Olympic Body as a Billboard? Advertising Strategy Backfires

Sarah Rappaport|News Assistant, CNBC
Monday, 16 Jul 2012 | 9:15 AM ET

When the world watches American Olympian Nick Symmonds go for gold in the men’s 800 meter competition at the London Olympics, viewers may notice something different about his outfit.

Athletes Should Be Allowed Sponsorship: Team USA Member
Nick Symmonds, track athlete for the US Olympic team, told CNBC, "It is very important that I be allowed to be identify myself as a brand, in creating a brand that companies want to affiliate themselves with and if I go into this Olympic black out (sponsorship) period it really handicaps my ability to earn a living."

Symmonds will have a piece of tape over his left deltoid to tape up a temporary tattoo — one that a company has paid to have on his body.

Symmonds, currently ranked first in the U.S. and sixth in the world, auctioned off space on his body in the form of a temporary tattoo for sponsorship of him as an athlete.

Hanson Dodge Creative was the winner. The company shelled out $11,100 in an e-bay auction for the space, according to Symmonds. Nike is another of Symmond’s sponsors.

“Domestically, I’m allowed to display the [Hanson Dodge] tattoo, but internationally according to IAAF and IOC rules I have to tape over it,” Symmonds explained Monday on CNBC’s "Worldwide Exchange". Symmonds said that he hopes in the future, athletes can control their own sponsorship at the Olympics, in addition to the Games having their own sponsors like McDonald's.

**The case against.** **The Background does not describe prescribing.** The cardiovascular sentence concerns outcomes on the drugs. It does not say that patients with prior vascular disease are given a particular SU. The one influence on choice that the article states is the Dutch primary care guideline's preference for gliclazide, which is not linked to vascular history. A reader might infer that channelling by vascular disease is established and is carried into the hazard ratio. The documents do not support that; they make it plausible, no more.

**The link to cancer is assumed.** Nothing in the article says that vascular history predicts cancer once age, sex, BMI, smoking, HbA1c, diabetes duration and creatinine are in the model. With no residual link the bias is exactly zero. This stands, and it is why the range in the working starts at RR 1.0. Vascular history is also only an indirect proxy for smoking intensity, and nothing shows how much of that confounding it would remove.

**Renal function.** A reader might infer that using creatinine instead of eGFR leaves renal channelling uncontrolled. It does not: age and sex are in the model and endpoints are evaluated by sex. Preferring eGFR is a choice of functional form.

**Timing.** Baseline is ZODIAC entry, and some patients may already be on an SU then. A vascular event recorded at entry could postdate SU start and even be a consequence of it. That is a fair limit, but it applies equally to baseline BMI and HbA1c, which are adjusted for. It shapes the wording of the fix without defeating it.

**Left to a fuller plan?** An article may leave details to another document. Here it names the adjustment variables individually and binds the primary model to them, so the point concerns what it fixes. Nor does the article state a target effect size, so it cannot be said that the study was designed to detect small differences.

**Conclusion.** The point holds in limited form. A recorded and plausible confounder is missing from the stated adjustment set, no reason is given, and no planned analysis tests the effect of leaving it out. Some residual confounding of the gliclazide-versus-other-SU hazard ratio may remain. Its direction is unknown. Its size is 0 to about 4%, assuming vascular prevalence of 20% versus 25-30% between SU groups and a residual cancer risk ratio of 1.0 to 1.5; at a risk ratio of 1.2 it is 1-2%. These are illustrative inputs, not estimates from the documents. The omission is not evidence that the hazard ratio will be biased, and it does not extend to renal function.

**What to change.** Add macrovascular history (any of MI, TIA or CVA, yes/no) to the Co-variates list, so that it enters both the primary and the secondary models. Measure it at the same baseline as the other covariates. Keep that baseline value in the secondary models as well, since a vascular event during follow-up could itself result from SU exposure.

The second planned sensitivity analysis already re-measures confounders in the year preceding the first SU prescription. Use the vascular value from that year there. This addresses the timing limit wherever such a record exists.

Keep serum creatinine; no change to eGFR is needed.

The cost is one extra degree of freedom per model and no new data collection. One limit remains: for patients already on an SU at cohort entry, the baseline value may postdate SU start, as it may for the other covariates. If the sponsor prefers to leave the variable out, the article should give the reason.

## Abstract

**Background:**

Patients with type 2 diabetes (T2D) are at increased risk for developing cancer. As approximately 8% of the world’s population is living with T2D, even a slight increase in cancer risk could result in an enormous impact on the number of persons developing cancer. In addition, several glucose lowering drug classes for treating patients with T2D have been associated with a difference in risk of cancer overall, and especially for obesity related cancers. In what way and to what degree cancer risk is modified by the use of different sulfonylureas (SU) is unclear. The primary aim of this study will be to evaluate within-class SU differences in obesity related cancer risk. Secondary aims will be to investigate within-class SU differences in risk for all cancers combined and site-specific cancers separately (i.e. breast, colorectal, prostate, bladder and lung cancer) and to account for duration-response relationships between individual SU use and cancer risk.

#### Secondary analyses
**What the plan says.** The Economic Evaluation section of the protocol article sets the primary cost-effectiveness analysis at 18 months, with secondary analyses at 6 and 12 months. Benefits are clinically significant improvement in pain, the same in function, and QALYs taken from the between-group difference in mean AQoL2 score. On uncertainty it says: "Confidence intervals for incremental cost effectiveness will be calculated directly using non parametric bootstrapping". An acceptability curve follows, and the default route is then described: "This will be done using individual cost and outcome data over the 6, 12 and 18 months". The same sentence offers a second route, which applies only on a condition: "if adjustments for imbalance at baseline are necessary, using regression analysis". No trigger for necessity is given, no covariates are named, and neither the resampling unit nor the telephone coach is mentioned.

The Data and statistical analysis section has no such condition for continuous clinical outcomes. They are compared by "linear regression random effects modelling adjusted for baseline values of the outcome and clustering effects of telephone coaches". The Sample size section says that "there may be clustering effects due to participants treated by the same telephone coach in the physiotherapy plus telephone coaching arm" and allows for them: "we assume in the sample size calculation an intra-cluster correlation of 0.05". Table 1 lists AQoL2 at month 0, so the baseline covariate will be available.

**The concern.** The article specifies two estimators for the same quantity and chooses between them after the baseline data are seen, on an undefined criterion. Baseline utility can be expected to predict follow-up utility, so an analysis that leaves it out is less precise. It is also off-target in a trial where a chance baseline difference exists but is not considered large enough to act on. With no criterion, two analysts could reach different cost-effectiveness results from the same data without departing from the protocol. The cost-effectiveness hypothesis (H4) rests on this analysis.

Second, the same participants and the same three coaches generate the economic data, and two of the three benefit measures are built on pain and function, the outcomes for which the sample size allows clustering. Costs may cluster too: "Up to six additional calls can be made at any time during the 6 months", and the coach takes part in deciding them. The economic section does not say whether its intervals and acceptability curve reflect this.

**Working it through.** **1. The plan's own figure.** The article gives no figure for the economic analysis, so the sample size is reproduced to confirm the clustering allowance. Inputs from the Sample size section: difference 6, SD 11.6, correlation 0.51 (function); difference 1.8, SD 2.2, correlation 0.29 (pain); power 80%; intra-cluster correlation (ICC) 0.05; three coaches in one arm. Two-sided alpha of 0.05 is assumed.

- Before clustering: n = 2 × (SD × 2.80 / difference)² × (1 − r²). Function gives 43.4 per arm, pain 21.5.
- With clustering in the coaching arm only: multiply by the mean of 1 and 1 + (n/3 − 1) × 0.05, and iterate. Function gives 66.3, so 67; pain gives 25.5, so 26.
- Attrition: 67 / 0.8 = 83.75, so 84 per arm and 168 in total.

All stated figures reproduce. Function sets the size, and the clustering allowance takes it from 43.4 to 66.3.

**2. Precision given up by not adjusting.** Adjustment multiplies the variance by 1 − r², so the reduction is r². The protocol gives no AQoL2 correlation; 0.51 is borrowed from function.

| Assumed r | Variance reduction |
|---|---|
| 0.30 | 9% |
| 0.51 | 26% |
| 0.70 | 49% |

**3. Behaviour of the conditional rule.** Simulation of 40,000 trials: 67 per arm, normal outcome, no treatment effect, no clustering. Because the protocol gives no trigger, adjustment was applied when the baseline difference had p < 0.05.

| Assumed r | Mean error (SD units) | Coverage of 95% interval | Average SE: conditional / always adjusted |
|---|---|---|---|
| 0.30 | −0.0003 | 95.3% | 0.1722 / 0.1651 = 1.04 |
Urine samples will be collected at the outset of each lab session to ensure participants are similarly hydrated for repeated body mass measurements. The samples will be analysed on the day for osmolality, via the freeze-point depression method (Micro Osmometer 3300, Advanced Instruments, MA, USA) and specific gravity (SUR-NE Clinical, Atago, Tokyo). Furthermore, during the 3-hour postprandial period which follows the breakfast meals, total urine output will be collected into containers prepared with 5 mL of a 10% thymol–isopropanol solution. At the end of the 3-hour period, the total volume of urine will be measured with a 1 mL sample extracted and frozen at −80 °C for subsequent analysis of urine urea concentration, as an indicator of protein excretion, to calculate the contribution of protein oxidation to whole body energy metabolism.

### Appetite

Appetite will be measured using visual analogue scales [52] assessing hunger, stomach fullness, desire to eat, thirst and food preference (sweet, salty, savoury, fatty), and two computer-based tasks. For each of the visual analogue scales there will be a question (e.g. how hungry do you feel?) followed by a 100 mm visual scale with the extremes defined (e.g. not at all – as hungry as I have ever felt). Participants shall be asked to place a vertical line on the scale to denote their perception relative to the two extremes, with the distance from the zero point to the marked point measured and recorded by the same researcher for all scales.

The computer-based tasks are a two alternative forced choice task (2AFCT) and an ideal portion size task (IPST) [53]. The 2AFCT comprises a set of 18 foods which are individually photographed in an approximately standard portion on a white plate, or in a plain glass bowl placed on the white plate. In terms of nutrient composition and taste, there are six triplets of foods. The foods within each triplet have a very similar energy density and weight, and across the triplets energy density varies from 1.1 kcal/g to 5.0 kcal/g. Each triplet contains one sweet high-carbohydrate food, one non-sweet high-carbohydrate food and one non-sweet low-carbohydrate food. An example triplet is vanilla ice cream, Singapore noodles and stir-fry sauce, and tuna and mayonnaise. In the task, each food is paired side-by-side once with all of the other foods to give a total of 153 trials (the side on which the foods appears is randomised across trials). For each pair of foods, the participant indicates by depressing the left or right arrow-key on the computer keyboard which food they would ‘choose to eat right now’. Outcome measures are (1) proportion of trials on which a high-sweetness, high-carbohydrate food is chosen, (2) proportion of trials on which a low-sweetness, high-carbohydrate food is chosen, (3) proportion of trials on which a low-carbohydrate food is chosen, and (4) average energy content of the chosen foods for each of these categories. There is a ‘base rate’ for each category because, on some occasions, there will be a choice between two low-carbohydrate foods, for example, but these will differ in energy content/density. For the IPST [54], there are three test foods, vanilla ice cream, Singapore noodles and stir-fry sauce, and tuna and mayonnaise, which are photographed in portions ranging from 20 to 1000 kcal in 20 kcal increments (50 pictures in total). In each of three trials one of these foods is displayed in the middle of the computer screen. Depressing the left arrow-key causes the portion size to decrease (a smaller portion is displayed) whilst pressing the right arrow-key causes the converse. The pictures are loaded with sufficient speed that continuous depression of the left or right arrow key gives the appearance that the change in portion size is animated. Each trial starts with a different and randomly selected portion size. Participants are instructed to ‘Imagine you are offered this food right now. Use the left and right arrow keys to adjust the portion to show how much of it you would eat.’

He expressed his frustration about ban on individual sponsorship for track athletes.

“We train for four years for these events, and we come here and all these sponsors have helped over the years with travel, medical, housing, food, everything, they’ve been everything to us and when we come to the Olympics and can give them a return on their investment, suddenly we’re not welcome anymore, and I just think it’s terrible,” Symmonds said.

“If I can’t develop myself as a brand, and give companies a return on their investment, it really hampers my ability to earn a living,” he added.

Symmonds flew into London last week, and will compete to be the first American to win a medal in the 800 meter contest since Johnny Gray got a bronze in the 1992 Barcelona Olympics.


Contact Europe News


    Get the best of CNBC in your inbox

    › Learn More

Europe Video

  • CNBC kicks off its series investigating what goes on behind the scenes in F1 and takes a closer look at all the technology, innovation and plain hard graft that can make the difference between victory and defeat.

  • Dick Bove, vice president of equity research for teh financial sector at Rafferty Capital, discusses the banking sector following Bank of America's "extraordinary" trading results, and says this year should be "very good" for the industry.

  • Eileen Burbidge, partner at Passion Capital, says Weibo is trying to lower expectations with its IPO pricing due to poor results released on Wednesday and concerns about usage.